Sunday, July 26, 2009

Boldy Go!

The global economic crisis has led to two very important conclusions: first, that the “business as usual” scenario is no longer viable for the auto industry, and secondly, that our addiction to oil is neither economically nor environmentally sustainable. Couple this with the serious downturn of the Big Three automakers last year, and it would appear that our century-long romance with the car is finally over.

The reality is that North America’s functionality is predicated on the universal access to personal transportation. For most of us, owning a car isn’t a luxury, it’s a necessity.

While there is a trend toward creating communities where we can live, work and play, the dream of a car-free society is decades away. In the meantime, access to some form of personal transportation pre-determines virtually every aspect of our lives: where we live and work and shop, how, when and where we play, even how we design our cities.

Automakers have responded by introducing a new generation of electric cars that will help eliminate our dependency on fossil fuels, and all the inherent problems associated with burning them. Building these vehicles is only half of the solution. The other half is creating the infrastructure to support them.

The problem is that until now an electric vehicle’s range was limited by the distance it would take to deplete half of its battery, leaving enough remaining charge to return home. Unlike gasoline, which can be transported and stored at gas stations and then purchased as required, the electricity needed to “re-fuel” electric cars is supplied by an elaborate grid. Access to this grid is monitored and measured from a static location.

We don’t yet have a system where you can simply pull up to any outlet and plug yourself in as needed. Even if we did, there is the time factor. While re-fuelling a car can take several minutes, electric cars take several hours to recharge.

Finally, there’s the issue of price. The new generation of electric cars costs substantially more than their combustion engine counterparts.

What it comes down to is a “chicken and egg” situation. Do we build the infrastructure first, hoping that electric vehicles will follow? Or do we encourage consumers to purchase the electric cars, creating a demand for a smart grid that will cut the invisible tether than currently ties them to the home outlet?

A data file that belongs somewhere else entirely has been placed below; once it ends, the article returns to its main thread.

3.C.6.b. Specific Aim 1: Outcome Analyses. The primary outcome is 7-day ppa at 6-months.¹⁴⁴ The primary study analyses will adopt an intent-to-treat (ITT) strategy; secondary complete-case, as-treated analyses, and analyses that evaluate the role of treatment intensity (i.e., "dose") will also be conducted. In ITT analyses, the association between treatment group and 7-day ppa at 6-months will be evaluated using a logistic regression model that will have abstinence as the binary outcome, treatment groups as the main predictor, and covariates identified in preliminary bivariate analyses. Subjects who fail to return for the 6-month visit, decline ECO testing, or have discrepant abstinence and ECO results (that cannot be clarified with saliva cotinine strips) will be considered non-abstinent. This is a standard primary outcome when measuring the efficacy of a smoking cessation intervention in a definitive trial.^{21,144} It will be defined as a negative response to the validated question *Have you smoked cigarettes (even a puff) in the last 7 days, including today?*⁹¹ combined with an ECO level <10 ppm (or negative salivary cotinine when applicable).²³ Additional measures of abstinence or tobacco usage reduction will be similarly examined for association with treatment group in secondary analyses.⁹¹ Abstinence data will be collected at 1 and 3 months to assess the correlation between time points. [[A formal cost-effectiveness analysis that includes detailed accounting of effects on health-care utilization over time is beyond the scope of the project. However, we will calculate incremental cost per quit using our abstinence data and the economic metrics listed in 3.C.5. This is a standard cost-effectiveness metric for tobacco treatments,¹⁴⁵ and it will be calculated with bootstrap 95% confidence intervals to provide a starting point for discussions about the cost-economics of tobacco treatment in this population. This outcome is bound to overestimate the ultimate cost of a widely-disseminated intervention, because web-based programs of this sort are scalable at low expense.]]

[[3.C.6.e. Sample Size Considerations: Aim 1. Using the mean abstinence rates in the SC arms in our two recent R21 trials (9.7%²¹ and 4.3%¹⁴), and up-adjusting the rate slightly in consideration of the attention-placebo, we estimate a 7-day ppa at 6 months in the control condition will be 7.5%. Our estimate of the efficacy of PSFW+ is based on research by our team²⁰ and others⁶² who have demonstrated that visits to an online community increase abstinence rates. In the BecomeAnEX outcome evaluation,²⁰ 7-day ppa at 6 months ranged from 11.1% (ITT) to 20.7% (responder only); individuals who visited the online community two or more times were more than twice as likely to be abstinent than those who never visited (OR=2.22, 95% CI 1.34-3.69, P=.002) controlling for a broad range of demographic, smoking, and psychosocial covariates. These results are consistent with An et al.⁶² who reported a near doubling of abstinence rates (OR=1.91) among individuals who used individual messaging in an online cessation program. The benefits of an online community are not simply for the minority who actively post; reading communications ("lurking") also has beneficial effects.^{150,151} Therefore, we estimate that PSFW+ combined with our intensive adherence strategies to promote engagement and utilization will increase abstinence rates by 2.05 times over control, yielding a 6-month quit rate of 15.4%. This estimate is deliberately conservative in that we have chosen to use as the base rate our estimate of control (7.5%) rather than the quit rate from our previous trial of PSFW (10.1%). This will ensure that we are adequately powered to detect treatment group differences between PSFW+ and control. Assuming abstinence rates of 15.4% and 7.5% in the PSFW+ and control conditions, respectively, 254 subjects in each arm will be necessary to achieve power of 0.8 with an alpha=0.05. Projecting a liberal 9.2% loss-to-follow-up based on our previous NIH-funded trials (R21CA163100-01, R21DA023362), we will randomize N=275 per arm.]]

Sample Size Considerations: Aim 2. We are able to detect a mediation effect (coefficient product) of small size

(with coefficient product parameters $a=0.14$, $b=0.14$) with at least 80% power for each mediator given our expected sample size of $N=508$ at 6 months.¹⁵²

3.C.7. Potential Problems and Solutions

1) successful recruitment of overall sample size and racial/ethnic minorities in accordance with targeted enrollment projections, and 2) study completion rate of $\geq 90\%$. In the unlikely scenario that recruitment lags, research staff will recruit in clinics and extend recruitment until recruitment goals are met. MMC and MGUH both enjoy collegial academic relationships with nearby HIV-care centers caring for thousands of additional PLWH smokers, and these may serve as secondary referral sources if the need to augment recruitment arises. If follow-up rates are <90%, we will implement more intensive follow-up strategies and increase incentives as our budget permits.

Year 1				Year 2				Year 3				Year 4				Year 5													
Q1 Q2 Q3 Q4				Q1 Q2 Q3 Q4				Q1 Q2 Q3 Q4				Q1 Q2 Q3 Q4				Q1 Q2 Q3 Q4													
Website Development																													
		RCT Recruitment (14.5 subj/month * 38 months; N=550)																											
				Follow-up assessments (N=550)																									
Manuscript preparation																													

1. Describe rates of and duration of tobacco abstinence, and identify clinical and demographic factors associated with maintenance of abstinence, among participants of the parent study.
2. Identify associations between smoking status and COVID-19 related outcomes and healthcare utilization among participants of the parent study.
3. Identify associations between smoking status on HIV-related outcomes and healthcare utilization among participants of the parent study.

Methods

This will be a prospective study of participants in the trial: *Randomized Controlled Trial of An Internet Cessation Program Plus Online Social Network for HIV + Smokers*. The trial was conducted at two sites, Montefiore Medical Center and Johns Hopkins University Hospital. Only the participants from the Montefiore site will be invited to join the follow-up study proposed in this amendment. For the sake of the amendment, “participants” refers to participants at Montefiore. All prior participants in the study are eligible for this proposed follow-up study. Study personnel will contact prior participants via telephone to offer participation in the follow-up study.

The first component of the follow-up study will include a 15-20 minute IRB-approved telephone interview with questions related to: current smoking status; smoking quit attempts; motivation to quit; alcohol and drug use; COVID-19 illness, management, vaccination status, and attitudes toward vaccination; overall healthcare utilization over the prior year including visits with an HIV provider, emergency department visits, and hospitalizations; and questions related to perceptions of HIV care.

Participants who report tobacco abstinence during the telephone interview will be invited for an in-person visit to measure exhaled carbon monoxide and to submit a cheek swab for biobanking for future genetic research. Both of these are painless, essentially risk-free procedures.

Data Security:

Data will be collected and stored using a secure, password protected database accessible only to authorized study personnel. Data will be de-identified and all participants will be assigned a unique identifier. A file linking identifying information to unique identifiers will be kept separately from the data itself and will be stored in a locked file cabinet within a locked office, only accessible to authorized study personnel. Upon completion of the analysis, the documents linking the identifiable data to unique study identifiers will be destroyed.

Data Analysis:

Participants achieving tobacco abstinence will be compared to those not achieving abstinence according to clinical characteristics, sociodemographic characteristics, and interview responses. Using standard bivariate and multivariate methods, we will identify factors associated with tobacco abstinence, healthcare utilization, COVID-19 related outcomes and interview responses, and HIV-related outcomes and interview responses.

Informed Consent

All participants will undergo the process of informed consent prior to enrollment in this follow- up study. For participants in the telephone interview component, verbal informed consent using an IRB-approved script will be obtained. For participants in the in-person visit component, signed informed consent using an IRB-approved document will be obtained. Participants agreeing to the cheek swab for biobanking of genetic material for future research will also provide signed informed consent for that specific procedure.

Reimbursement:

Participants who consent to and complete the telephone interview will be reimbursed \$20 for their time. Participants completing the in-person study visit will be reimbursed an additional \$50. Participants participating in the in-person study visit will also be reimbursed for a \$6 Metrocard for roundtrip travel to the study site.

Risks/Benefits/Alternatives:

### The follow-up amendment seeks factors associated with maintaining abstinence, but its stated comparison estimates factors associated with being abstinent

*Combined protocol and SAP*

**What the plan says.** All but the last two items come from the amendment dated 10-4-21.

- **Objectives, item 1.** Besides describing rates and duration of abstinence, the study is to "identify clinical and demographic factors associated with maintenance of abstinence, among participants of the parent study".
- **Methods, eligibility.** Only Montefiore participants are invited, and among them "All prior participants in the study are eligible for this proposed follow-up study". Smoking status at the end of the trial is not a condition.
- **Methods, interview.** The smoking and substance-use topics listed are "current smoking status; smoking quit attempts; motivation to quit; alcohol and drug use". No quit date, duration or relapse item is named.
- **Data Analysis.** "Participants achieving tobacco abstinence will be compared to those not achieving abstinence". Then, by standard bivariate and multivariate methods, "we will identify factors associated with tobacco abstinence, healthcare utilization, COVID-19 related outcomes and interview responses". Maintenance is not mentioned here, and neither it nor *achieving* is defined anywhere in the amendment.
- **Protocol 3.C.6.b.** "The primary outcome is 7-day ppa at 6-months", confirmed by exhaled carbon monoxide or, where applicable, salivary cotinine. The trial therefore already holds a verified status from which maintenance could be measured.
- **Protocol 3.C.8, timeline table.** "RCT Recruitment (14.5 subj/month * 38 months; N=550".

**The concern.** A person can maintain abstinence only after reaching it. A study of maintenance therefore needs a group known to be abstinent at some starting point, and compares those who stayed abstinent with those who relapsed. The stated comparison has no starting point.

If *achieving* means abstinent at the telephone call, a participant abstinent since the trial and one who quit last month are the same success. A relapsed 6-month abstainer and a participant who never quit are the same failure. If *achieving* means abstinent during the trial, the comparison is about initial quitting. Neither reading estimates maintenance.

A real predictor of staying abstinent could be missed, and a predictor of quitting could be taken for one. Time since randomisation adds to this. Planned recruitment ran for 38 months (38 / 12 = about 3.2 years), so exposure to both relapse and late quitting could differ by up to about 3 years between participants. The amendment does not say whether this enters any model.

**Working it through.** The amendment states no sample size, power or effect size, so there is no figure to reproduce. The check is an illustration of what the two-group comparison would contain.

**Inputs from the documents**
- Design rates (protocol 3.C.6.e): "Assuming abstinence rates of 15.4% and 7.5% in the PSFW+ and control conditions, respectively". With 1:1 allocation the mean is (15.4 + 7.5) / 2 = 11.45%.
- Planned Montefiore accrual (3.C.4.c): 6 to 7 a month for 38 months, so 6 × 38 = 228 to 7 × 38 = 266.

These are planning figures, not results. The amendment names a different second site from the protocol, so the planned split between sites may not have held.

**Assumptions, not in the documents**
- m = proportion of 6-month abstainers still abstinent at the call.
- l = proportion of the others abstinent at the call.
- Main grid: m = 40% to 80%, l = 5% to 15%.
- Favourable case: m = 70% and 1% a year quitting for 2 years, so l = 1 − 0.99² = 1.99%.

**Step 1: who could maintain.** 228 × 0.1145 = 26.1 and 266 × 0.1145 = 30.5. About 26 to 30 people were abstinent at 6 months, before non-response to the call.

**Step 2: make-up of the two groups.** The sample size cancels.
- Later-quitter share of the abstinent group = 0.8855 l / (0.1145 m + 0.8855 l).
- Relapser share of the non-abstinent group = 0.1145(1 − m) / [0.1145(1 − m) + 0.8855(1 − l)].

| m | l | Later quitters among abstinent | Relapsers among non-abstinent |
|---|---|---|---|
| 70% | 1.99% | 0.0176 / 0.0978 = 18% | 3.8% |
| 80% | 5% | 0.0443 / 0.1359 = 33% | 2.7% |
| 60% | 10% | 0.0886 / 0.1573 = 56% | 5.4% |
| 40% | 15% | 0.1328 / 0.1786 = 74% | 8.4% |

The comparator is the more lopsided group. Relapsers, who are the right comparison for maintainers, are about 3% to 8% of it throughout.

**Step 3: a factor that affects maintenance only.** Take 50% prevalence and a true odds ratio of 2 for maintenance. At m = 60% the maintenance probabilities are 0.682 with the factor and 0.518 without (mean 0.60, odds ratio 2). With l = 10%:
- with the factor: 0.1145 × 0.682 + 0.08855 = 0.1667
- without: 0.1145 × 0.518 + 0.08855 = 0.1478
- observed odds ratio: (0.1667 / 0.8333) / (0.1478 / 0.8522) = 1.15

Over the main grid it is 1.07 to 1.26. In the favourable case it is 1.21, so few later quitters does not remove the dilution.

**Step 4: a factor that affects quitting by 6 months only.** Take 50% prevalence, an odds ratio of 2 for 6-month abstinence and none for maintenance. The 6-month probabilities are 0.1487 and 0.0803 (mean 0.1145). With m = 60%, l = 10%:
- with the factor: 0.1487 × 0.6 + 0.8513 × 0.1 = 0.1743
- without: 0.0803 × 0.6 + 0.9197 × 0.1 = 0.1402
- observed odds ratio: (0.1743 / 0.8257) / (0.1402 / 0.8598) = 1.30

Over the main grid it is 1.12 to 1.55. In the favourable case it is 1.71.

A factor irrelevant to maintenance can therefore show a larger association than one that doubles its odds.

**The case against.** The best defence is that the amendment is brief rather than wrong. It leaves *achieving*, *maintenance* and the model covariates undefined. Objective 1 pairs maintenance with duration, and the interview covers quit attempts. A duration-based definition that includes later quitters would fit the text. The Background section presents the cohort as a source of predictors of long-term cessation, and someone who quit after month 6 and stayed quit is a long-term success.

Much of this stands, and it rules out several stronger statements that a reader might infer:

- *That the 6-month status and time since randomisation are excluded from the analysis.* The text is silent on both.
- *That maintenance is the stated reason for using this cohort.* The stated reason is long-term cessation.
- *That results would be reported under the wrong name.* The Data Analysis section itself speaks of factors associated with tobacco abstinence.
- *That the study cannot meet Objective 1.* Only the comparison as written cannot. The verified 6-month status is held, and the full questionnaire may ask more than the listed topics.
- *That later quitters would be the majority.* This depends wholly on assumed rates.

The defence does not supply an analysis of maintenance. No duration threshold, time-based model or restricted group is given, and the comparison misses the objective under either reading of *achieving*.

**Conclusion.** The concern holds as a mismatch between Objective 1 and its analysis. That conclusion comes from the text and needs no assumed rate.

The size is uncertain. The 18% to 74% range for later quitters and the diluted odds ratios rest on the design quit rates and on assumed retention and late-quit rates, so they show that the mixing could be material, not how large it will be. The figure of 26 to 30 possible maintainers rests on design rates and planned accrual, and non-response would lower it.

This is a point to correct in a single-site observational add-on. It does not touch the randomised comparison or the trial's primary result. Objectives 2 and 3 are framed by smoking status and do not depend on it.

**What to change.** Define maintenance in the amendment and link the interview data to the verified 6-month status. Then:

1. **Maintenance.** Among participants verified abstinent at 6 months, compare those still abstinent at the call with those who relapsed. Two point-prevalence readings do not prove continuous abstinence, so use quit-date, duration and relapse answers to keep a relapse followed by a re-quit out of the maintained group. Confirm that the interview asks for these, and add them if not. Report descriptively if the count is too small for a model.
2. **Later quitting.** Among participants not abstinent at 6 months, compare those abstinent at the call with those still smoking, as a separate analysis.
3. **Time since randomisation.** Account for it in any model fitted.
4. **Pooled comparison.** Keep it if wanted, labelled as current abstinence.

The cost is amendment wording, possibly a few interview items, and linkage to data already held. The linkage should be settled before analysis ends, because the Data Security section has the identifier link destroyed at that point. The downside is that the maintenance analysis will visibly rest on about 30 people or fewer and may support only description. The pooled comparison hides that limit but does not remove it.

The answer is all of the above. To help encourage the transition, last week Ontario Premier Dalton McGuinty announced a plan to provide rebates between $ 4,000 and $ 10,000 for owners who purchase plug-in hybrids or electric vehicles after July 1, 2010. To further sweeten the pot, electric vehicles will receive special green licence plates that would permit access to the High Occupancy (HOV) lanes on the 400 series highways.

The province also has plans to incorporate charging stations at GO transit parking lots and Ontario government facilities. In an effort to walk the talk, the government will add 500 electric vehicles to its fleet of public service vehicles.

These recent announcements come six months after the McGuinty government publicly supported Better Place, an innovative California-based company that plans to build a network of battery switching stations across the province. Depleted batteries would be replaced automatically in less time that it takes to fill up a fuel tank.

Project Get Ready is another interesting project that is helping to prepare the way for widespread use of electric vehicles. As the name suggests, the goal of Project Get Ready (PGR) is to create the infrastructure necessary to support electric vehicles. Lead by the Rocky Mountain Institute, PGR is a network of municipalities, businesses, partners and technical advisors. Within each city, partners work collaboratively on local projects such as plug-in garages or parking meters. They then share their successes with other municipalities through the PGR online database and network.

To date there are three Canadian cities that have already committed to Project Get Ready – Toronto, as well two of Canada’s largest motor cities, Windsor and Oshawa.

A new automotive future is definitely coming. And while these initiatives are encouraging, there’s a lot of road to be covered before we get to the place where we can simply plug in anywhere and travel beyond the limits of a single charge.


Check out for a glimpse into the future.

Visit to learn how you can make your community a plug-in pioneer.


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